All my other real-time reviews from 2008 are linked from here: http://dflewisreviews.wordpress.com/

Authors included: John Llewellyn Probert, John Brunner, Alison Littlewood, Robin Ince, Bernard Taylor, Anna Taborska, Paul Finch, Rhys Hughes, Kate Farrell, Alex Miles, Craig Herbertson, Alison Moore, Claire Massey, Reginald Oliver, David A. Riley, Steve Rasnic Tem, John Burke, Christopher Fowler, Janine-Langley Wood, Johnny Mains, Charles Higson. (8 Oct 12 – Noon bst)


Christenings Can Be Dangerous – John Llewellyn Probert
“Well, a graveyard wasn’t such a bad place to be scared in,…”
This is an interesting case study to start this book with. Babies often scream even when they’re not scared, you see, but Horror concerning innocent babies can be shocking, and this one, for me, is! That, despite a humorous tone with a slight tongue in a slight cheek. Gratuitously horrific (unless one accepts these strange outcomes of the protagonist’s retributory madness regarding his ex)… and iconoclastic in terms of today’s  mœurs. Yet I wondered, would I have thought it was so shocking had I experienced this in the 1960s or 1970s within the Pan Books of Horror that I read at that time?  Rhetorical question. As a story in itself, at the beginning, it seems artificially to withdraw authorial omniscience regarding the protagonist’s thought processes, then meting these processes out to us regarding the circumstances of the christening church’s yew tree etc before Hell breaks loose (the latter scene very effective, TOO effective!) (8 Oct 12 – 3.05 pm)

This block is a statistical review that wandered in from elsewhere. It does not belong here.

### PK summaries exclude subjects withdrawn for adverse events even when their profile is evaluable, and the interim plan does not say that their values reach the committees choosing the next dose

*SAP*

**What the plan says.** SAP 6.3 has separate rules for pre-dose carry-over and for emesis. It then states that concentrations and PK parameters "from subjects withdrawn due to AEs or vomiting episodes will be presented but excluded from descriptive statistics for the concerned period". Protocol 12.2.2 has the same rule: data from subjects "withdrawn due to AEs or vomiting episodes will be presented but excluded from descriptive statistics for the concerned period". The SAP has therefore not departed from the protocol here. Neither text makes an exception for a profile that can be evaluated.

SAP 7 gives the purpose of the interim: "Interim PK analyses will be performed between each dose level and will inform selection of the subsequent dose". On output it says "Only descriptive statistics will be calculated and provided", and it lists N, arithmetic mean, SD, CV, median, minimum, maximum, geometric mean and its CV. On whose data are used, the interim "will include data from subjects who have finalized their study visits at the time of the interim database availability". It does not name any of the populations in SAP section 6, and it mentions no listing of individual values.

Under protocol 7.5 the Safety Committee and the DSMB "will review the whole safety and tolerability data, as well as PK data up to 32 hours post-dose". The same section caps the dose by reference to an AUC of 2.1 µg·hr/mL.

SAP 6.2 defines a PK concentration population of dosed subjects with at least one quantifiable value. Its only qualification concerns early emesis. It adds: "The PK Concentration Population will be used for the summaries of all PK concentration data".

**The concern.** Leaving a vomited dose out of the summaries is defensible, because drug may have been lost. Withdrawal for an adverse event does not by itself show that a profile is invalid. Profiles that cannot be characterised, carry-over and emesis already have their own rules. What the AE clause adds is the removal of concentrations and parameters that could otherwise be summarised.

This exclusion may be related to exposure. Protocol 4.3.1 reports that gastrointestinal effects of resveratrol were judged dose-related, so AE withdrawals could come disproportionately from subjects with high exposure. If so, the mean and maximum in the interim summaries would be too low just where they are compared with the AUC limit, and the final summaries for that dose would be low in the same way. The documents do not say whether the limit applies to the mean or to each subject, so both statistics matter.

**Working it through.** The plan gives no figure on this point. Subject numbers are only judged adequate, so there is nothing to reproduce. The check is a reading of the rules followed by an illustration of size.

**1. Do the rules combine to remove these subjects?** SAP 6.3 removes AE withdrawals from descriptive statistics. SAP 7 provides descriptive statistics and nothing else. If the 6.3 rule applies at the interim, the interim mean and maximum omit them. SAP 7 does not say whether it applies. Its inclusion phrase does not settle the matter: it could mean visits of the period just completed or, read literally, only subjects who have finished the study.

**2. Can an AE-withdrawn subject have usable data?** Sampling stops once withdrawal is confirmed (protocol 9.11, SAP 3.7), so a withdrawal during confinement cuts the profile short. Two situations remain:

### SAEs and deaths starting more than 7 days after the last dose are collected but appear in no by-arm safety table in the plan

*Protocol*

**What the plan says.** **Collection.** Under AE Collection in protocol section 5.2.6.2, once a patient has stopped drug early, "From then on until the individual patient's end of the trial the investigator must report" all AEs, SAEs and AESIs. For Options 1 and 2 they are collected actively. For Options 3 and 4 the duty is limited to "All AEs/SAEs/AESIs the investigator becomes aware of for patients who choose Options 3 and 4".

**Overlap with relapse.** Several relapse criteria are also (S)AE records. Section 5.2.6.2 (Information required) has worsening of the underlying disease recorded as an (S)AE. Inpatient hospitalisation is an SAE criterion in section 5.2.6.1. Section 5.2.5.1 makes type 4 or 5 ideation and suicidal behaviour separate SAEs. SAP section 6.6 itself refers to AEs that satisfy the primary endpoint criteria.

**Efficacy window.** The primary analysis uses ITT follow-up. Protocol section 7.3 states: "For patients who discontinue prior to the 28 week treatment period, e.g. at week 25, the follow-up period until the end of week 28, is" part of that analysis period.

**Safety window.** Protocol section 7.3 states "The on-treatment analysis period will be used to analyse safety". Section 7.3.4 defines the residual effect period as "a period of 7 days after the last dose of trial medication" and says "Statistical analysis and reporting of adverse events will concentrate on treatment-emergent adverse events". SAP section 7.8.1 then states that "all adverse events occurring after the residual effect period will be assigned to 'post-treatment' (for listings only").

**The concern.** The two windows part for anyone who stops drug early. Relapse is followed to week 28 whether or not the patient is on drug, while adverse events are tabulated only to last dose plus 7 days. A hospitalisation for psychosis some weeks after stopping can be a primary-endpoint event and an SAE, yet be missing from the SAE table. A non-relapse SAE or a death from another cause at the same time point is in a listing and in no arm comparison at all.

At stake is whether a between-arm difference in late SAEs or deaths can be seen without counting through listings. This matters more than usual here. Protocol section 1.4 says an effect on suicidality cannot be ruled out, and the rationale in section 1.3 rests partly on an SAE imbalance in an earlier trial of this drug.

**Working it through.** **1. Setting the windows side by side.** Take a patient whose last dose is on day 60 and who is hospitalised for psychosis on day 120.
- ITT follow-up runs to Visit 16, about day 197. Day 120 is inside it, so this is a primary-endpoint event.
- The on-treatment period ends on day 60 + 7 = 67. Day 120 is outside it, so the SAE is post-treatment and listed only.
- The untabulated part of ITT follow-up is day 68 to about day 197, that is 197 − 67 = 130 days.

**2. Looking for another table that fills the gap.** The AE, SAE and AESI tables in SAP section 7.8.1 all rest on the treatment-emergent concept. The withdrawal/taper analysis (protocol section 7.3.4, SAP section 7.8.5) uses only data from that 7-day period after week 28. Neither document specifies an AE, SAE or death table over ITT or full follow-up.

[As is common with all my RTRs, I shall avoid other reviews and the book’s own introduction until after I have read and publicly reviewed the whole book.] (8 Oct 12 – 4.30 pm bst)

Larva – John Brunner
“‘Larva’, she amplified, ‘is a Latin word that originally meant both spectre and mask.'”
One’s whole body as the mask for self? This is another shockingly cross-grain story, one that revels in iconoclasm and PUS. It tells of uncouth muggers who prey on ‘poofters’ and ‘nignogs’, with, here, another baby victim (what chances that any anthology could start with consecutive stories that both themselves start with nipples being bitten!) – a baby who takes revenge not only for what happens in this story but what happened in the previous story! Meanwhile, I take suck or succour from this work not for its run-of-the-mill  morality tale of the protagonist’s eventual meted-out come-uppance but for its brilliant metaphysical larva conceit. And its  accomplishedly conveyed PUS AND VOMIT. [I thought John Brunner wrote SF and died some years ago, unless this is a different John Brunner or an uncharacteristic long-lost horror story discovered by Mr Mains?] (8 Oct 12 – 7.30 pm bst)

The Swarm – Alison Littlewood
“As jellyfish thrive they feed upon fish eggs and larvae,…”